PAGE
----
The Plaszow camp was originally a work camp situated above a rock quarry. Famously featured in Schindler’s List, the hill where commandant Amon Goth had his plush mansion now features a huge stone relief with grave faces staring down and a few small plaques.

Despite the historical significance, though, it’s just on the shoulder of the highway with next to no parking space or accessibility. The world’s largest ball of twine is more accessible than this commemorative statue to a concentration camp.

More like a city park than a historical site, people walk through it as though it were a shortcut and let their dogs run around off their leashes. As we walk up to one of the small plaques written in Hebrew where the residue of an anti-Semitic remark in spray paint is still visible, a dog comes up and pees on it. It’s heartbreaking.

It’s one thing to have a site of remembrance integrated into a community where it is utilized and thus its memory lives on. It’s another when people have become so desensitized to a place’s meaning that they walk through it with utter disregard. It’s not as though the giant monument shaped like a headstone didn’t have the word “Hitlerowskich” the size of a truck carved into it or anything. Trying to take in the power of this site and its meaning when the stone monument is dwarved by the neighboring “Castorama” sign. It’s hard to imagine what this place would have been like had Schindler’s List not been made.

Leaving the camp somewhat disheartened and disillusioned, we pass the ceramics factory where Oskar Schindler employed his Jewish workers, a virtual oasis of safety in World War II Krakow. It’s closed for rennovation, but it’s at least nice to see that some things are moving up in the world.

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First, I’m going to start this off by saying that seeing Auschwitz is something that I’ve always wanted to do. This camp is the symbol of the Holocaust to most people, and rightfully so. It was the central hub for hate and genocide as far as concentration camps are concerned.

Almost one and a half million people were killed here. That would be like if half the D/FW metroplex were sent here to die at one place. From the sadistic medical experiments to the gas chambers of Birkenau, it makes sense that this is the concentration camp that everyone thinks of.

Auschwitz is like a small city. Right inside the iron gates, adorned with the infamous “arbeit macht frei” (work makes (one) free), some of the greatest musicians in Europe were assembled to play regularly. The brick barracks line paved streets in neat rows, and there was even a petting zoo. No, really.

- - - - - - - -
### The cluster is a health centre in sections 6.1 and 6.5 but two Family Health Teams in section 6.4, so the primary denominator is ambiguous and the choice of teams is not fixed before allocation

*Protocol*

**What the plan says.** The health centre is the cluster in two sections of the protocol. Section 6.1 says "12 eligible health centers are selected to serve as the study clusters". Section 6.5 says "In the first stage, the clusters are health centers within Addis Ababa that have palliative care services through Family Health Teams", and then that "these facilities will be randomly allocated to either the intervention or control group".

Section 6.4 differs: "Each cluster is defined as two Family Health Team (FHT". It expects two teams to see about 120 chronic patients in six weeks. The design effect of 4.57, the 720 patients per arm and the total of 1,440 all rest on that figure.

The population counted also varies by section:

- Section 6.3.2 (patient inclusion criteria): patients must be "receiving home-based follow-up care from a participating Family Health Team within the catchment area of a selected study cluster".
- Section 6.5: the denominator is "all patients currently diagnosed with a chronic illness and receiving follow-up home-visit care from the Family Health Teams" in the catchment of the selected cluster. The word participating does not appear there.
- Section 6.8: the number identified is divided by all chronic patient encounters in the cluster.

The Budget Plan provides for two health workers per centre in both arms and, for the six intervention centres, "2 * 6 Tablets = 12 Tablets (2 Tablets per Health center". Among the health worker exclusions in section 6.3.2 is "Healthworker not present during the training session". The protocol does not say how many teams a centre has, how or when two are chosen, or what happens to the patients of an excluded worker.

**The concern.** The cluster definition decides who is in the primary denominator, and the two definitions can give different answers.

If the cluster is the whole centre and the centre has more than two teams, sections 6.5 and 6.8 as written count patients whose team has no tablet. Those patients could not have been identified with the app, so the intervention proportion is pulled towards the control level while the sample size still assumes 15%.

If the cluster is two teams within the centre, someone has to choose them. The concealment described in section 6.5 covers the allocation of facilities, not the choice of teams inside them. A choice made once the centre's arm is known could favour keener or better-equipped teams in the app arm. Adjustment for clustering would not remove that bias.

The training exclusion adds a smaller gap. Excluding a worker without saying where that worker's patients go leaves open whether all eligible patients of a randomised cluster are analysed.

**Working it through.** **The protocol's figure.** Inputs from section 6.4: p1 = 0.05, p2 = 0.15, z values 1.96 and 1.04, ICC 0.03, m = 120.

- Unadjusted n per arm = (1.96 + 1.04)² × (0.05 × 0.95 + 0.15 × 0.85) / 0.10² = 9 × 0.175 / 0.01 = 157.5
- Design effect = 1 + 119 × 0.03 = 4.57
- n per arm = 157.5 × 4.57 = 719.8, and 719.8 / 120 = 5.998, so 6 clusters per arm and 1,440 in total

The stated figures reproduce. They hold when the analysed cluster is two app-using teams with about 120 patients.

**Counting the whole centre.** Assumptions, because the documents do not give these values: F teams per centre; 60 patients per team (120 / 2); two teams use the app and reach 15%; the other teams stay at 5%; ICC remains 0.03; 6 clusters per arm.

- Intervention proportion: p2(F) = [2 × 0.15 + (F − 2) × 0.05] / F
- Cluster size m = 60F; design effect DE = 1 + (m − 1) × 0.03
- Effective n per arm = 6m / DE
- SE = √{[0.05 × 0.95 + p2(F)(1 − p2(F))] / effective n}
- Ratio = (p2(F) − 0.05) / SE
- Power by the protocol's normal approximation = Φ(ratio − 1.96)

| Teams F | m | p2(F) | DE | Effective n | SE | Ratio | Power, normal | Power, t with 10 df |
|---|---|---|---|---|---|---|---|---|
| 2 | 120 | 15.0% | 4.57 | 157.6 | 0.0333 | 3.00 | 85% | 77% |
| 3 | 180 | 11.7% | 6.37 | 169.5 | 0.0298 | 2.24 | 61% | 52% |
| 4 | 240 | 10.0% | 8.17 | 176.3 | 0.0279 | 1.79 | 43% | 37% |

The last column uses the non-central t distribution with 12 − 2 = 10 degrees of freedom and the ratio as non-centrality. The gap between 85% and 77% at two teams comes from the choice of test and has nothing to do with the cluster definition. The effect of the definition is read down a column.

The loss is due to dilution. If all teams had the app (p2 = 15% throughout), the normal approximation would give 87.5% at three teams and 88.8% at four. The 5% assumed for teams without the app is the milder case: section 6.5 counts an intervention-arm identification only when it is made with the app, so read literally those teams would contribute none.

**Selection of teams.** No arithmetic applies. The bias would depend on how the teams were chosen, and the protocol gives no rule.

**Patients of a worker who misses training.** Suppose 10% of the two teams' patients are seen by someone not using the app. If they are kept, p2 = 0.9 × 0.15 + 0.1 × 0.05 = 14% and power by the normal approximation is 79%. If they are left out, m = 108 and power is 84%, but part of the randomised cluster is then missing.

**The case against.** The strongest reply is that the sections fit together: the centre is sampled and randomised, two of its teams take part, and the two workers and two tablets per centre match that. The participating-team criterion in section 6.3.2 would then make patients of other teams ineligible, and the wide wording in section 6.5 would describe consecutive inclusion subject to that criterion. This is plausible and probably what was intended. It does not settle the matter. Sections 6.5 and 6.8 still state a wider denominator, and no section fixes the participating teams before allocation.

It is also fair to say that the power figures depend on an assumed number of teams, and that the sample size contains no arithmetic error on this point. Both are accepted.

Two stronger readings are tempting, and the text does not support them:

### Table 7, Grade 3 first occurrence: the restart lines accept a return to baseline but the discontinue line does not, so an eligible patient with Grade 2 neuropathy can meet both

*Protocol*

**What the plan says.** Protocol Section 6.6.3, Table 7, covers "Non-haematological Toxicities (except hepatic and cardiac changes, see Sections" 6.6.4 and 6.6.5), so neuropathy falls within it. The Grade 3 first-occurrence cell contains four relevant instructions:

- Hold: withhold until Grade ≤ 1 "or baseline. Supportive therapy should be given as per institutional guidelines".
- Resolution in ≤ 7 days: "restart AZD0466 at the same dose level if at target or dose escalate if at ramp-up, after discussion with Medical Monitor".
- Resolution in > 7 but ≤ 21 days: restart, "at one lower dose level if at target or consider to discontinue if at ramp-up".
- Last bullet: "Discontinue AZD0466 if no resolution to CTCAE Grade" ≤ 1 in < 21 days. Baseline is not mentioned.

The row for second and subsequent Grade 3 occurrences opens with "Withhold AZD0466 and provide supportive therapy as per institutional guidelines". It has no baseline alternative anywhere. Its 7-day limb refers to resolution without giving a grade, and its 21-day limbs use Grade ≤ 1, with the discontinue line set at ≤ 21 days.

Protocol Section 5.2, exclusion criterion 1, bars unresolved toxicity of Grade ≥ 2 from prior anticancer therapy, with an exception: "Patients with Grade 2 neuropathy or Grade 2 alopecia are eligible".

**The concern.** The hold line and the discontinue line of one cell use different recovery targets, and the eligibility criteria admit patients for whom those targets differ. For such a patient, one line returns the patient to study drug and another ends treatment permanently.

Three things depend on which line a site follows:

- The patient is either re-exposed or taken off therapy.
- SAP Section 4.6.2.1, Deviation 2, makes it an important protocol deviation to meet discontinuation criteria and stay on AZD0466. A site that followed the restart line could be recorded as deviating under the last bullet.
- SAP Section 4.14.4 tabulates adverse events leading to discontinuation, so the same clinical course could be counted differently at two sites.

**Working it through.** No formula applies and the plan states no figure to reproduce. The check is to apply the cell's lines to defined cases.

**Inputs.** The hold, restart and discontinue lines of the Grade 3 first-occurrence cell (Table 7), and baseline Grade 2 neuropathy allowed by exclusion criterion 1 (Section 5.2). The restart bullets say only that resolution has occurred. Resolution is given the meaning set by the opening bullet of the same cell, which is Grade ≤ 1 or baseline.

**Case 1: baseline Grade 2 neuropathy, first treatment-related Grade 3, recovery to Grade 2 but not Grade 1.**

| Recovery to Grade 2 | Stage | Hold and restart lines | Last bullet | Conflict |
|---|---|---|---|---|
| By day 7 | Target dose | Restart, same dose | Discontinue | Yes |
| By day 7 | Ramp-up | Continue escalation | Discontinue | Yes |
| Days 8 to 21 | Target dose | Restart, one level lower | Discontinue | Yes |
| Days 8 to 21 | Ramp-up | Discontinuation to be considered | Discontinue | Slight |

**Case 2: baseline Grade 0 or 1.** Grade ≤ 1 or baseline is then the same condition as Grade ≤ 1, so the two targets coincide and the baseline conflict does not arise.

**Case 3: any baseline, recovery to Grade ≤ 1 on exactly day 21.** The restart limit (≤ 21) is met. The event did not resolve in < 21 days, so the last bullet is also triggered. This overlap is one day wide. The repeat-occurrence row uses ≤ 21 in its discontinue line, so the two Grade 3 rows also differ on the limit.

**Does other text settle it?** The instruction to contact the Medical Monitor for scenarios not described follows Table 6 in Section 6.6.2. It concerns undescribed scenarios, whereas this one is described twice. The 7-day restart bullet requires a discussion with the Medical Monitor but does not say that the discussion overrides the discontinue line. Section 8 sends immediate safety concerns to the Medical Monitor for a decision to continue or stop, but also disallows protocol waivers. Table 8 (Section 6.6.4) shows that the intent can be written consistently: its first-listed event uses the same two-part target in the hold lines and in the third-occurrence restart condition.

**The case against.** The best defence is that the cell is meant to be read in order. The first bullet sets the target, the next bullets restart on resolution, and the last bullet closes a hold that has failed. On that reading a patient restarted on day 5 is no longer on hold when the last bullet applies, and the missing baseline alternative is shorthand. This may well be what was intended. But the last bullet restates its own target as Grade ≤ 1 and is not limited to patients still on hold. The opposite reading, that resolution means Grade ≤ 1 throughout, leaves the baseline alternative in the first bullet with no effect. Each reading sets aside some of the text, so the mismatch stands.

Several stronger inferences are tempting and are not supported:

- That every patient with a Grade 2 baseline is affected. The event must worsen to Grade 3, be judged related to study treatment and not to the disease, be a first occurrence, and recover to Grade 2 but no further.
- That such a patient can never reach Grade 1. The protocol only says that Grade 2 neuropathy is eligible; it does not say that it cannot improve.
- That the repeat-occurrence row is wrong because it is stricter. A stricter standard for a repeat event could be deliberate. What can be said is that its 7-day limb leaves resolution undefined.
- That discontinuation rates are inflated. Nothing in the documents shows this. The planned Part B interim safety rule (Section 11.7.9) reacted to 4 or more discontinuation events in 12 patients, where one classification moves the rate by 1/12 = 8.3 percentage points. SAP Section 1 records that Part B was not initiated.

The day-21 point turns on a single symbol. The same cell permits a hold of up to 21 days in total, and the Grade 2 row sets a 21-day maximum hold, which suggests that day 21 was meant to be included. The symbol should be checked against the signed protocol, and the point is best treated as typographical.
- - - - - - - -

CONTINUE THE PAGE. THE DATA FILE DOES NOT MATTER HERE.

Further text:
Auschwitz is really three camps, each different in function: Auschwitz I for tests and officers’ barracks, the extermination camp of Birkenau and the work camp Monowitz all make up what is collectively known as Auschwitz. In our visit only to the first two, we were there practically from dawn until twilight and barely even made it through. It would take an entire weekend just to see everything here.

The barracks have been transformed into museums, often having an entire brick building dedicated just to one nationality of the prisoner population. The wealth of information just seemed overwhelming at times. Couple that with tourists of every nationality chatting it up in the crematorium, screaming children, and the throngs of people moving in and out of every room, it could be hard to really get a sense for the power of this camp. I’m not trying to say that the meaning was lost or that it wasn’t a significant part of our trip by any account, only that it was a very different experience than I thought it would be. Birkenau, on the other hand, was like jumping into an ice bath.

Death camp
A few kilometers from Auschwitz I, Birkenau was where almost all of the mass killing was done. The only reason that so many barracks were even built was because there were too many prisoners and they just couldn’t all be killed fast enough. Train tracks were even built right through the main gate to the end of the camp toward the end of the war so that prisoners could literally be loaded right off the cars and into the gas chambers.